In his latest blog Professor Harden discusses Medical Education Presentations, evidence of student engagement, faculty development, and the OSCE in Russia.
Medical Education Presentations
The 19th Asia Pacific Medical Education Conference (APMEC) will again this January be a virtual event. I always look forward to participating in APMEC and have been pleased to give a plenary presentation at all 18 previous conferences. I regret I have not kept a better record of my presentations which highlighted some of the changing priorities and trends in health professions education over the years.
Raja Bandaranayake has made important contributions to medical education. In a newly published book, Presentations in Medical Education, Raja takes us on a memorable journey through presentations he has made at conferences over a period of 43 years. A number of books have been published in medical education in recent years. This one, however, is unique in a number of respects. It provides a historical perspective but at the same time addresses topics of interest today.
In one chapter there is a fascinating account of the evolution of problem-based learning (PBL) starting 1883 or before. Raja addresses the evaluation and implementation of problem-based learning with remarkable insight. Some schools cited as having adopted PBL have now moved away from the approach. It is worthwhile acquiring the book even if the only chapter you read is this one on problem-based learning.
There is a description of how in 1920 Celestein Freinet, a French schoolteacher, returned to rural France after World War One with injuries which left him too short of breath to speak to his class for more than a few minutes at a time. As a result he broke away from the conventional approach of talking to attract children’s attention and found a new method better adapted to his limited physical strength in which pupils were encouraged to:
Take control of their own learning.
Adapt to daily living.
Evaluate their own progress.
All are ingredients of PBL.
Hostility led him to resign from the state school system in 1935 and open an independent school.
Cambridge Scholars Publishing, Cambridge, UK.
Evidence of student engagement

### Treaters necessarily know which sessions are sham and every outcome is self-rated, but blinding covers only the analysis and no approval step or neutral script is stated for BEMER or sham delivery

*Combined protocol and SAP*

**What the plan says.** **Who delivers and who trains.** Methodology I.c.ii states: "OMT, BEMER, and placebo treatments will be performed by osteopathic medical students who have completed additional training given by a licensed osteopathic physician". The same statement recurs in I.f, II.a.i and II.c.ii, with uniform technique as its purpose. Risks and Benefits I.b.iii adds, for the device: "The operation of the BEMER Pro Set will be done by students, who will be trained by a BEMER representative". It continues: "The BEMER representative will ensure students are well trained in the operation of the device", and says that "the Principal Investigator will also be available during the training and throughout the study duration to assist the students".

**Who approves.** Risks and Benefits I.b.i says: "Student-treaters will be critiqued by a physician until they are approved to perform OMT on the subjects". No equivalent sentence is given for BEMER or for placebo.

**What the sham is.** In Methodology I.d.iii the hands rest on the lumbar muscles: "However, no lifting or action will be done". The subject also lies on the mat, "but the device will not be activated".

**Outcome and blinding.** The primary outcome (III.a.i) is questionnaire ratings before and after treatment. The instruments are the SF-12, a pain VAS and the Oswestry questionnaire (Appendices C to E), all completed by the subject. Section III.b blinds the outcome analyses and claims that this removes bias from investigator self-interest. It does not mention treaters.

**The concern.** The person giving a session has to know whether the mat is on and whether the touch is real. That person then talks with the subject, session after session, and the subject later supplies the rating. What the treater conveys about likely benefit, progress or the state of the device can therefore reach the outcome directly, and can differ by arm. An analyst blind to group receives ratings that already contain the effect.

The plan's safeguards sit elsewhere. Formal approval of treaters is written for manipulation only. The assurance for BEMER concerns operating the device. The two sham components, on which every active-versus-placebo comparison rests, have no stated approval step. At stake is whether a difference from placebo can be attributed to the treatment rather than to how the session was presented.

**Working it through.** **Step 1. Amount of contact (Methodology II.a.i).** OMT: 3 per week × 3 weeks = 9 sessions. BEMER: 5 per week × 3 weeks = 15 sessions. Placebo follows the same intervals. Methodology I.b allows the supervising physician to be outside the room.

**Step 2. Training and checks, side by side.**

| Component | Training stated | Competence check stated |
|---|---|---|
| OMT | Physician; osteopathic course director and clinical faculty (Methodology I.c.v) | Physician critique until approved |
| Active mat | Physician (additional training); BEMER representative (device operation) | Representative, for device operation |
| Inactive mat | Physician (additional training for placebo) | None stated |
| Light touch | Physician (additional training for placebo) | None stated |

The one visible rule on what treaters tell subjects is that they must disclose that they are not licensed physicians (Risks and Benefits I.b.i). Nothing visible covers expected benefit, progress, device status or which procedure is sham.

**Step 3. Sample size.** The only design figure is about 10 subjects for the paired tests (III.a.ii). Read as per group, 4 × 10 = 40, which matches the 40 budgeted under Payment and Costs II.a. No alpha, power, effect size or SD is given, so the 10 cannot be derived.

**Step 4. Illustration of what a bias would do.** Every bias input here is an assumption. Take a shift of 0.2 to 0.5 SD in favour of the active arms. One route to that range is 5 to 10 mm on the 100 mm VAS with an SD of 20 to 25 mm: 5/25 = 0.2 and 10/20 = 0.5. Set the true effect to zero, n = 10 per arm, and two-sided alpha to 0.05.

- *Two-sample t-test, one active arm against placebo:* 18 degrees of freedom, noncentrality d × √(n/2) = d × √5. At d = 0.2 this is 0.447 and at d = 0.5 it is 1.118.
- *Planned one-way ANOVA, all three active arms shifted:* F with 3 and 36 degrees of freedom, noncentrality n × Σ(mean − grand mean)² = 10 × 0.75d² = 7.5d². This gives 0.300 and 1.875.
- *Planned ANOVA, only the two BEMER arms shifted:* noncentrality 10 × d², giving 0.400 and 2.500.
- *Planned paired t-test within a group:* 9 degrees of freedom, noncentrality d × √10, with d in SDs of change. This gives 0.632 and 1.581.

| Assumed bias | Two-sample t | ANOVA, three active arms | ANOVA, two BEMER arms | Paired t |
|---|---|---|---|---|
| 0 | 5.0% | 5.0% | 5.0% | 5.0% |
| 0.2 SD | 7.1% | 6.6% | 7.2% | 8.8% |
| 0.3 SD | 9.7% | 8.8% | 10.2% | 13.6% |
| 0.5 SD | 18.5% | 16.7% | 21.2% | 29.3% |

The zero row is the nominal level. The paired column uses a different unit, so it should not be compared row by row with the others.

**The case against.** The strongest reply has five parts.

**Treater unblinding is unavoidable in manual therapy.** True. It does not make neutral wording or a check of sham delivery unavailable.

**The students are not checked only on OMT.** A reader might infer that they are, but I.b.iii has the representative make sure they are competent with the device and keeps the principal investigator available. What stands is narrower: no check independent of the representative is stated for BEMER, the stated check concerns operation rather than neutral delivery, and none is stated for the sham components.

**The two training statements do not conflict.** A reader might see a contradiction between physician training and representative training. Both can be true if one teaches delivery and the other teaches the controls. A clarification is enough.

I highlighted in previous blogs the importance of student engagement in the development and implementation of an education programme. This increased emphasis on student engagement is reflected in the large number of letters from students submitted to Medical Teacher, commenting and critiquing articles published. A quantitative study of letters by students to editors of 15 medical education journals by Anvarjon Mukhammadaminov was published in Medical Education Online (2021) (26(191,2879)). Over two years 299 letters written by students were published. 125 of these were published in Medical Teacher. Affiliation of the students submitting letters was recorded with five schools accounting for 60.5% of the letters. Imperial College London was one of the top three schools, with most letters published.
There is clearly something special about student engagement at Imperial College London. The school is one of the small number of schools internationally who have received an ASPIRE Award for Excellence in Student Engagement. Imperial also appears top of the rankings in the newly published Times Good University Guide 2022. It was just one of the universities who had improved their student satisfaction rating over the period of the COVID-19 pandemic. Other schools saw their ratings fall, some by more than 100% points.
Faculty development – of the greatest importance
Yvonne Steinert and Diana Dolmans edited the August 2021 Special Issue of Medical Teacher devoted to Faculty Development. Faculty development is recognised as a critical component of medical education. The issue sheds light on some developments in the field, and included in the issue is a section that showcases a number of innovations in the field of faculty development. The research published and innovative reports highlight the need for staff development practices to be nimble, creative, and proactive in adapting to change, “Faculty members and faculty developers need to demonstrate the ability to adapt to novel, uncertain, or complex situations for maintaining their competence in routine circumstances.”
The OSCE in Russia
Zalim Balkizov has sent to me a book on the OSCE published in Russian. This is a translation of The Definitive Guide to the OSCE by Harden, Lilley, and Patricio (2015). Zalim tells me that the OSCE is now widely adopted in medical schools throughout Russia and is the required assessment of students’ clinical competence. It is now part of the licensing exam in all 95 medical schools in Russia.
Posted: 16 November 2021.